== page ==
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Pearl River Tenants all over the world are facing a huge crisis as the dual scourges of the pandemic and economic depression confront them daily. In some industrialized countries, eviction moratoria have staved off some of the pending crisis, but millions still face the problem and more millions are on the move as they run from informal evictions and pending rent payments, they are unable to make. In recent days, I was in Atlanta working with organizers and activists to begin the work of launching the ACORN Tenants Union in the United States following our experience doing so in Canada, Scotland, England, Wales, Ireland, and France.
The work is made of such milestones noted in passing in the hurly-burly of life and work. Milestones are couple with memories. I took a call while driving from Atlanta back towards home along the interstate from a former staff attorney for ACORN. He continues to be an advocate for important causes, but he called to share the fact that he was in the process of writing a memoir on the milestones and memories of his life. He asked me if I felt that the work that we did had changed the world? My standard response is that I do the work every day, and I let the work speak for itself. I have certainly learned in organizing for more than fifty years both in the United States and around the globe that the world is a big place; the fight is as important as the accomplishments; and, victory is possible, but certainly not inevitable.
In recent weeks, this has come to mind for several reasons.
Jack Macnamara passed away in the Chicago at 83 years old. Jack as a young, Jesuit seminarian had helped found the seminal Contract Buyers’ League in 1968 that fought against the predatory practices of lease-to-purchase. He had been a mentor and inspiration to some of my boon comrades like Mike Gallagher and Mark Splain, who have been part of my life’s work, so I had heard of Jack and CBL for decades. Several years ago, I joined Mike and Mark for a meeting with Jack one wintry December weekend in a half-abandoned rectory in Chicago to strategize on the reemergence of different forms of rent-to-buy exploitation. Out of the conversations and Jack’s encouragement came ACORN’s Home Savers Campaign in a half-dozen cities against Vision Property Management and other companies. It was an honor to get to meet Jack after all of those years and finally have our paths cross. He may not have been a priest long, but he was a freedom fighter all of life.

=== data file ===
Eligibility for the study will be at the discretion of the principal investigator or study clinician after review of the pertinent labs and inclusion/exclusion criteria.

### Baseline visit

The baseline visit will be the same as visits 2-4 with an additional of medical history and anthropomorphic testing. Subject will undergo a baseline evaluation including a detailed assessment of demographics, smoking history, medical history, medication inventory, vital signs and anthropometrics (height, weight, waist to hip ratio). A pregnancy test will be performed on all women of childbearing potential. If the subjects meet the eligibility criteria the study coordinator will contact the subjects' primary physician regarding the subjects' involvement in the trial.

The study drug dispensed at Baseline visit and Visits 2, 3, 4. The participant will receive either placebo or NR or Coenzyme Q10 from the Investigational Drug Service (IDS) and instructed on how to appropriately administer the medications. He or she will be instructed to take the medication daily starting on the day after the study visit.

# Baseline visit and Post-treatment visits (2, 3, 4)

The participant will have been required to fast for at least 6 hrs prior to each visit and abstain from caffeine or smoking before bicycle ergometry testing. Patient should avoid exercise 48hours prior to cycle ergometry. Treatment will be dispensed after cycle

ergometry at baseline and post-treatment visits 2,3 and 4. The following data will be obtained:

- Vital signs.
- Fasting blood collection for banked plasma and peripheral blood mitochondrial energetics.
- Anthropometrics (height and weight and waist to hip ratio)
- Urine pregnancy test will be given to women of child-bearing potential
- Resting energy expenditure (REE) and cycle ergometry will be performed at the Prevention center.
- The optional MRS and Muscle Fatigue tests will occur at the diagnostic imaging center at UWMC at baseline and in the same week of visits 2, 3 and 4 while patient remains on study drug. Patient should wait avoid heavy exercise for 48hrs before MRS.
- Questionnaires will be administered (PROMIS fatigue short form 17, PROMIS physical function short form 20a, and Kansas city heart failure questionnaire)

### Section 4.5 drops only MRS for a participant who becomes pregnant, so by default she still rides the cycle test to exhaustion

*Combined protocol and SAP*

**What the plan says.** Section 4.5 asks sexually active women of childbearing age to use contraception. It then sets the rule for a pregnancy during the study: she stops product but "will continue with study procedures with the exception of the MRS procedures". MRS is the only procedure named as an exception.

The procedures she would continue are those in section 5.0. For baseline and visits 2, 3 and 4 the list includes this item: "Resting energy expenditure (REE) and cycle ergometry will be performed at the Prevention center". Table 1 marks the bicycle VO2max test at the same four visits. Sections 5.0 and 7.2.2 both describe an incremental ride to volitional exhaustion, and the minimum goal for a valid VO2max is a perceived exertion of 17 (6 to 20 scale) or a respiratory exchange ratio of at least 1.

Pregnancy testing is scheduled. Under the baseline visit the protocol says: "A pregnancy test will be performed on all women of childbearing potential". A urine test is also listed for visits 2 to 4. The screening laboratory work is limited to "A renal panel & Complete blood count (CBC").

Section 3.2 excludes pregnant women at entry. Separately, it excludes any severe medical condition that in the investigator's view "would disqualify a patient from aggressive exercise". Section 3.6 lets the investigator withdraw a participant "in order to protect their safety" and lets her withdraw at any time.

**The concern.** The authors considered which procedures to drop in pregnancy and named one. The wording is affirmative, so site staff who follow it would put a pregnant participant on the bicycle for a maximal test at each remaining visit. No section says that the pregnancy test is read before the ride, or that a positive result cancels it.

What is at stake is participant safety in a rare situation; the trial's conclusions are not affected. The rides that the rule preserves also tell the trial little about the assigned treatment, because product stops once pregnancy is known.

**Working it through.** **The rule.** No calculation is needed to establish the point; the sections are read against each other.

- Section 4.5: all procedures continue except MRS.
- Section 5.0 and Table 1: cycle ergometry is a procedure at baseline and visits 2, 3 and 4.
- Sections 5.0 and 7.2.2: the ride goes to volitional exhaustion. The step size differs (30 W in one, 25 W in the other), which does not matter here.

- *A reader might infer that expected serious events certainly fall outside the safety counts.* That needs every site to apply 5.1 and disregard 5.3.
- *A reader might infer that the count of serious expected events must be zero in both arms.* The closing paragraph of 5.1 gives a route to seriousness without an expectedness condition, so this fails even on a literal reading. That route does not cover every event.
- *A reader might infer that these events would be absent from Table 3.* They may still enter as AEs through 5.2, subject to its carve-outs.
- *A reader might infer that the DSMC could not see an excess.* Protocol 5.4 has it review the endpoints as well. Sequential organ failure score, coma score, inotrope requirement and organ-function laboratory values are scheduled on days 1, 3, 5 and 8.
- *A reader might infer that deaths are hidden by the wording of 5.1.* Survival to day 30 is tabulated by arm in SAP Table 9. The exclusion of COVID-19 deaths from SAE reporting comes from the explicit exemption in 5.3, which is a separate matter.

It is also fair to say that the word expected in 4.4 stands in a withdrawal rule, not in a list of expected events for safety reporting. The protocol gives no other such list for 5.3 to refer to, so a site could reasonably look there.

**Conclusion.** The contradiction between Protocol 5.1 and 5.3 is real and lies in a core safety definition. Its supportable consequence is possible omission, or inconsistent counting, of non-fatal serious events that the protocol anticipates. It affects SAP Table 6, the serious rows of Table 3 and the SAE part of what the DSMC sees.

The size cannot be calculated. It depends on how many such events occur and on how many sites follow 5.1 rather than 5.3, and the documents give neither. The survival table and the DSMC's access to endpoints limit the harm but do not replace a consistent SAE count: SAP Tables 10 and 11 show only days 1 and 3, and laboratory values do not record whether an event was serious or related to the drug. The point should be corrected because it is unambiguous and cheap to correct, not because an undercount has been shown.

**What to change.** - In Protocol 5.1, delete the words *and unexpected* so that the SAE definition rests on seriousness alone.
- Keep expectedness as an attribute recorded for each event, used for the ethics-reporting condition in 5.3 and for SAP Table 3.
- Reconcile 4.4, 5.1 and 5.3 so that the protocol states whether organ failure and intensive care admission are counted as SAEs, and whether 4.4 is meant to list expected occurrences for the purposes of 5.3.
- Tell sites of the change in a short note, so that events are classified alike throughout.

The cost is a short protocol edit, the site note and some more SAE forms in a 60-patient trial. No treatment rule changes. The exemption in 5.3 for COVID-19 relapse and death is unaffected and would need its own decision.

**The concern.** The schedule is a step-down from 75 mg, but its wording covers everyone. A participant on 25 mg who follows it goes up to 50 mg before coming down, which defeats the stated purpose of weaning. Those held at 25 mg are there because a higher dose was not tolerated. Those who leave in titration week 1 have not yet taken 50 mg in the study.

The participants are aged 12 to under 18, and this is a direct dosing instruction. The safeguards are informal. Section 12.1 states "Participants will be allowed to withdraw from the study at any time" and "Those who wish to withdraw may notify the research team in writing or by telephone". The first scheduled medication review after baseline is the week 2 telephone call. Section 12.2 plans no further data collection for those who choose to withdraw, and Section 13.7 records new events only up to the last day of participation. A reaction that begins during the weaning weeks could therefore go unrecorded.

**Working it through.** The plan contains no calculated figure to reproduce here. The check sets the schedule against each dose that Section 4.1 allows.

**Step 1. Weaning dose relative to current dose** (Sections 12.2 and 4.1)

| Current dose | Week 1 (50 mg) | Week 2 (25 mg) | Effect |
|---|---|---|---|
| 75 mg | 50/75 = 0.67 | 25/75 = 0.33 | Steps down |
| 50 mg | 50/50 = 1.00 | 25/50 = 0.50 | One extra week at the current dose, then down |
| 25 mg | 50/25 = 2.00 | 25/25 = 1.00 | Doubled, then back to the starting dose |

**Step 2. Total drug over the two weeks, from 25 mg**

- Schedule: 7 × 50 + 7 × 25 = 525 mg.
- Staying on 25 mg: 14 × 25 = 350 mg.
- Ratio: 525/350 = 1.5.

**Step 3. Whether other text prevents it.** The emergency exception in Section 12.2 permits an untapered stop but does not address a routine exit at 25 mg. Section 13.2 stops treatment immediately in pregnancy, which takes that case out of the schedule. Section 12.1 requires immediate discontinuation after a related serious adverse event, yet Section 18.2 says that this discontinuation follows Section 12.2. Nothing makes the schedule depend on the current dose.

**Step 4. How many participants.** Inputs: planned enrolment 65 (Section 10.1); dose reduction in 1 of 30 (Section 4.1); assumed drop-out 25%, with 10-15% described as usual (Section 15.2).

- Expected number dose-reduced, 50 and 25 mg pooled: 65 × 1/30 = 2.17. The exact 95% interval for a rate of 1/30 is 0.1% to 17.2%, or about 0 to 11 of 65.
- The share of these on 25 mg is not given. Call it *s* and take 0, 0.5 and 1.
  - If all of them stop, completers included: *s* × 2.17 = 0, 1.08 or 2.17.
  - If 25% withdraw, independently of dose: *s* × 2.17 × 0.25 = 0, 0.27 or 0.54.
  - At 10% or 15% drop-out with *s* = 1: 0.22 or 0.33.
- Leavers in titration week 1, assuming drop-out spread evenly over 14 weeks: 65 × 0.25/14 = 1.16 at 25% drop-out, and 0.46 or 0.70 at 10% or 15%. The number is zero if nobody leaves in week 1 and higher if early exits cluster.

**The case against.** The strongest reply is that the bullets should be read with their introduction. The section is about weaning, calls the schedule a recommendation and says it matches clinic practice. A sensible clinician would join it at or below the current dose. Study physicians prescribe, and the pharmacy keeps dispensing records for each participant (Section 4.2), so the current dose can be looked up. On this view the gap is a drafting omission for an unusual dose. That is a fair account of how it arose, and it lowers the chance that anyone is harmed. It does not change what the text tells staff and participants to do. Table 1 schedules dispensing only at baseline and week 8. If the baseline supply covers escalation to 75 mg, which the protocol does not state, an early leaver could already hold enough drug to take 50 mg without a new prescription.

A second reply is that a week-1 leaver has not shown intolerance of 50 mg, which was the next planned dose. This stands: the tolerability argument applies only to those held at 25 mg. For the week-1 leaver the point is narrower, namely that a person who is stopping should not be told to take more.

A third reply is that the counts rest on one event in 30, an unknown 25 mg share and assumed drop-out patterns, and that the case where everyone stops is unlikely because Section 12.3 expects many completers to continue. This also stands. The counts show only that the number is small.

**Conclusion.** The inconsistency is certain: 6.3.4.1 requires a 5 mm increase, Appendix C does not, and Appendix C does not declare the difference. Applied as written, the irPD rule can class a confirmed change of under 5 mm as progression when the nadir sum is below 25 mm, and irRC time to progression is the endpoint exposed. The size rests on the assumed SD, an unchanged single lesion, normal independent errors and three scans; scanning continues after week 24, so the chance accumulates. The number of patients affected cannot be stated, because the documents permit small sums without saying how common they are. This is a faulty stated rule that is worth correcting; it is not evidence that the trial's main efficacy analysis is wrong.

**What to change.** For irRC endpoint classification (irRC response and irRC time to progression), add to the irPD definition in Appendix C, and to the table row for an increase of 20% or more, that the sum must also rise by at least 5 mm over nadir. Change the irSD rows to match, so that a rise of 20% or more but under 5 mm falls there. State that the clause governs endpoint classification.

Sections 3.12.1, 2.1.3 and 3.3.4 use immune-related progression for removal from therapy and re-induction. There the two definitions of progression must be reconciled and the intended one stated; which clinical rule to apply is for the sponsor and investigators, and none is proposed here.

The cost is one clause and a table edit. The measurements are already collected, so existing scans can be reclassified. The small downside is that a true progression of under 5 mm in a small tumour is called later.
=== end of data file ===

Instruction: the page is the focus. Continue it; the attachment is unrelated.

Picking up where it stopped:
Joe Fagan passed away around the same time at 80, and was another ex-priest who found a future in community organizing as a primary sparkplug behind the Iowa Citizens for Community Improvement (Iowa CCI), long a fixture of the organizing community in that state from 1975 to 2010. I never worked closely with Joe, but talked to him several times over the years. The organization was a bulwark of National Peoples’ Action and always feisty in a fight. We always took Joe and Iowa CCI seriously, even when we were sharing the same cities and turf.
I missed the Zoom celebration for Lew Finfer, commemorating fifty years as a community organizer and a constant fixture and measuring stick for any progress in the Boston area over the last number of decades with various organizations, so had to send best wishes via email. Lew and I have crossed paths more often over the years, both at home and abroad, and he’s written for Social Policy several times. The celebration was not a retirement party. Another milestone.
Our work always stands on the shoulders of others and, thankfully, many put their shoulder to the wheel in communities like Boston, Chicago, and Des Moines to advance it forward. Day after day, years after year. Emmylou Harris has a great song called “Red Dirt Girl.” She sings about her friend’s passing, “ But there won’t be a mention in the news of the world about the life and the death of a red dirt girl.” Memories and milestones, quietly accumulated behind the scenes in the vineyards of our work, earn and deserve respect, even if “there won’t be a mention in the news of the world….”